Boris Johnson condemned the scenes of violence in Bristol as “shameful” after a protest against a new police bill on Friday evening resulted in clashes between protesters and police.
The protest was against the Police, Crime, Sentencing and Courts Bill, which would give police greater powers to curb protests, and initially drew around 300 people before crowds surpassed 1,000 .
Police officers in Avon and Somerset said glass bottles, bricks and eggs were thrown at officers. Fireworks were also launched into his mounted division, according to the force, with a horse smeared in paint. Ten people were arrested, three of whom were also arrested during similar protests last Sunday.
“Our officers should not have to deal with bricks, bottles and fireworks thrown at them by an intentional mob of violence and causing property damage,” the prime minister tweeted.
Johnson added that “the police and the city have my full support.”
Interior Minister Priti Patel said she was “disgusted” by the scenes, describing the protesters as “thugs” who “only intended to cause trouble”.
“I have no doubt that the silent and law-abiding majority will be appalled by the actions of this criminal minority,” she said.
But police have also been criticized for their treatment of journalists reporting on the incident, including Bristol Cable reporters.
Daily Mirror reporter Matthew Dresch shared video footage that appeared to show police hitting him with a baton as he shouted he was coming from the press.
“The police assaulted me during the Bristol protest even though I told them I was from the press. I respectfully observed what was going on and I posed no threat to any of the officers, ”he said.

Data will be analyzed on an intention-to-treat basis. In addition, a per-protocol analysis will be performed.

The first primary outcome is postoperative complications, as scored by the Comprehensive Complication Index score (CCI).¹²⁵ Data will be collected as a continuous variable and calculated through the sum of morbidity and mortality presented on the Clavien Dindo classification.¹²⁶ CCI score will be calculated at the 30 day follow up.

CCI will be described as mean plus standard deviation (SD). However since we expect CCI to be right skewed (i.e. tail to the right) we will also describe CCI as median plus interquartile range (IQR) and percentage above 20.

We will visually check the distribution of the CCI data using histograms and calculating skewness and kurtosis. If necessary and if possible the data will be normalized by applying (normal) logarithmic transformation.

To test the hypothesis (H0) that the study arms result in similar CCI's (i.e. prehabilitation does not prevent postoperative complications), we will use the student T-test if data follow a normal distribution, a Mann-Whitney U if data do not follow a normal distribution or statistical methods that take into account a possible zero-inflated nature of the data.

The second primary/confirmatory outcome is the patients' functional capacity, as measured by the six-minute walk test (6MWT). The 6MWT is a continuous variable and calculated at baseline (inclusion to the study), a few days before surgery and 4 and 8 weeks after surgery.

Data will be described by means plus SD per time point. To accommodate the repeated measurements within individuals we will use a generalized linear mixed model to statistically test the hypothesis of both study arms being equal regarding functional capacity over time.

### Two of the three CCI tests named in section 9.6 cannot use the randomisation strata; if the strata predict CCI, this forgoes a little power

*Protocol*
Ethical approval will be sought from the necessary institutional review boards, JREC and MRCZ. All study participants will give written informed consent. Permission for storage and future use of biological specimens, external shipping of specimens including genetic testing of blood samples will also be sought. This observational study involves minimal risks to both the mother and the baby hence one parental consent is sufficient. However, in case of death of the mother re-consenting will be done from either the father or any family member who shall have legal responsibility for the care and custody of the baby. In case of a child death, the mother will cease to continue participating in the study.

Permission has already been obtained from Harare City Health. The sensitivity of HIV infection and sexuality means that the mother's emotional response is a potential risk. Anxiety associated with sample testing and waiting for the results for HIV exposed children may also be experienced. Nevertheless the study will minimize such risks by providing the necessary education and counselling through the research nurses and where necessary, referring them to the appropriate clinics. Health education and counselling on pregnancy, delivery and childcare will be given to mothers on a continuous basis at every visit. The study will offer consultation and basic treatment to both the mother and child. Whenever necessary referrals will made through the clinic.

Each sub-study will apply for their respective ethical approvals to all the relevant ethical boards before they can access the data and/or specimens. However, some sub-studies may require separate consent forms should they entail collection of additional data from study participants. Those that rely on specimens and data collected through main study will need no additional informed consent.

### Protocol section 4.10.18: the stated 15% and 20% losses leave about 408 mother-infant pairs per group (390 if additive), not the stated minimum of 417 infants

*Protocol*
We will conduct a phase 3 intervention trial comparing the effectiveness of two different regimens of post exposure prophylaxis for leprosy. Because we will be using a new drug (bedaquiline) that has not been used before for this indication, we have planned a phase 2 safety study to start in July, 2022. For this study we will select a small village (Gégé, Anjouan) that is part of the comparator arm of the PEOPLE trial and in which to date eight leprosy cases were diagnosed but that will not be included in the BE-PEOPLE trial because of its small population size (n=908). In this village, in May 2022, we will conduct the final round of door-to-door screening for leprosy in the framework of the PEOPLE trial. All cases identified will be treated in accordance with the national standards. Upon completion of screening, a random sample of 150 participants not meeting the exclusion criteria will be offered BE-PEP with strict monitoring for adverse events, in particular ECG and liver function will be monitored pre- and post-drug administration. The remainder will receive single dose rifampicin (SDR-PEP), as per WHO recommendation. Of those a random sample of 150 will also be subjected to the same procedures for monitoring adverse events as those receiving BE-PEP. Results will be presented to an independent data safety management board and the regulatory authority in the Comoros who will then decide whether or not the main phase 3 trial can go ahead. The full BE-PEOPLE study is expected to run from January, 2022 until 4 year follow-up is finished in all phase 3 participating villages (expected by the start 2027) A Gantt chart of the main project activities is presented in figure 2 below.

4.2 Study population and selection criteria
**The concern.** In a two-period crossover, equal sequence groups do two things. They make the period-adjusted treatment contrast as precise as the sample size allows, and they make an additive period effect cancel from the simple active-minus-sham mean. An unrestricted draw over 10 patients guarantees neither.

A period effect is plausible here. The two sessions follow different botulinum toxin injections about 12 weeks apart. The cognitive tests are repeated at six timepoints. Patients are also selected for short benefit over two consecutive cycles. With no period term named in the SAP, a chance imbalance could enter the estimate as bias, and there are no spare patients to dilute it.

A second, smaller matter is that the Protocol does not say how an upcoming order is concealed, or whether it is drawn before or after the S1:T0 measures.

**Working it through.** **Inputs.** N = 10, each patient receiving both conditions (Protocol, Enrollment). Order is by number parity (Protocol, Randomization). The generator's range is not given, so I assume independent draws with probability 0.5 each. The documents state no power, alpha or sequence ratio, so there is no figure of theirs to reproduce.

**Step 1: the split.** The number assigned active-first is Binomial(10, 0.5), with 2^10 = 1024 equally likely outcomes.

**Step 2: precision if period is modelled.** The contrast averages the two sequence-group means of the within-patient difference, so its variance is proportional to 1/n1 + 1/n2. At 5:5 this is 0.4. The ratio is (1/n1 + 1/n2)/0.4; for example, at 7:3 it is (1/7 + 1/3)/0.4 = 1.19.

The Police, Crime, Sentencing and Courts Bill would give the police in England and Wales more power to impose conditions on peaceful protests, including those they deem too noisy or harmful to the community. Those found guilty under the laws would face fines or even jail time.
Critics argue that it violates the right to free and peaceful expression.
Superintendent Mark Runacres said the force expected more protests in the coming days, saying more protests were “of concern to us.”
“As of Monday, changes in the legislation will hopefully allow us to collaborate effectively with the protest organizers, which we have always done before before the changes in the legislation regarding the Covid regulations stop this” , did he declare.
Before the arrests, demonstrators could be seen dancing despite heavy rains and distributing flowers.
Rows of police officers and vans blocked Bridewell Police Station from protesters, after it was destroyed by protesters last Sunday. About 3,000 people witnessed what started as a peaceful march but turned into a riot, with around 500 people marching on the station.
Police came under fire this week when they retracted, saying two officers suffered broken bones in the riot.
Twelve people were arrested in connection with Sunday’s incident, and 15 others for a later protest on Tuesday.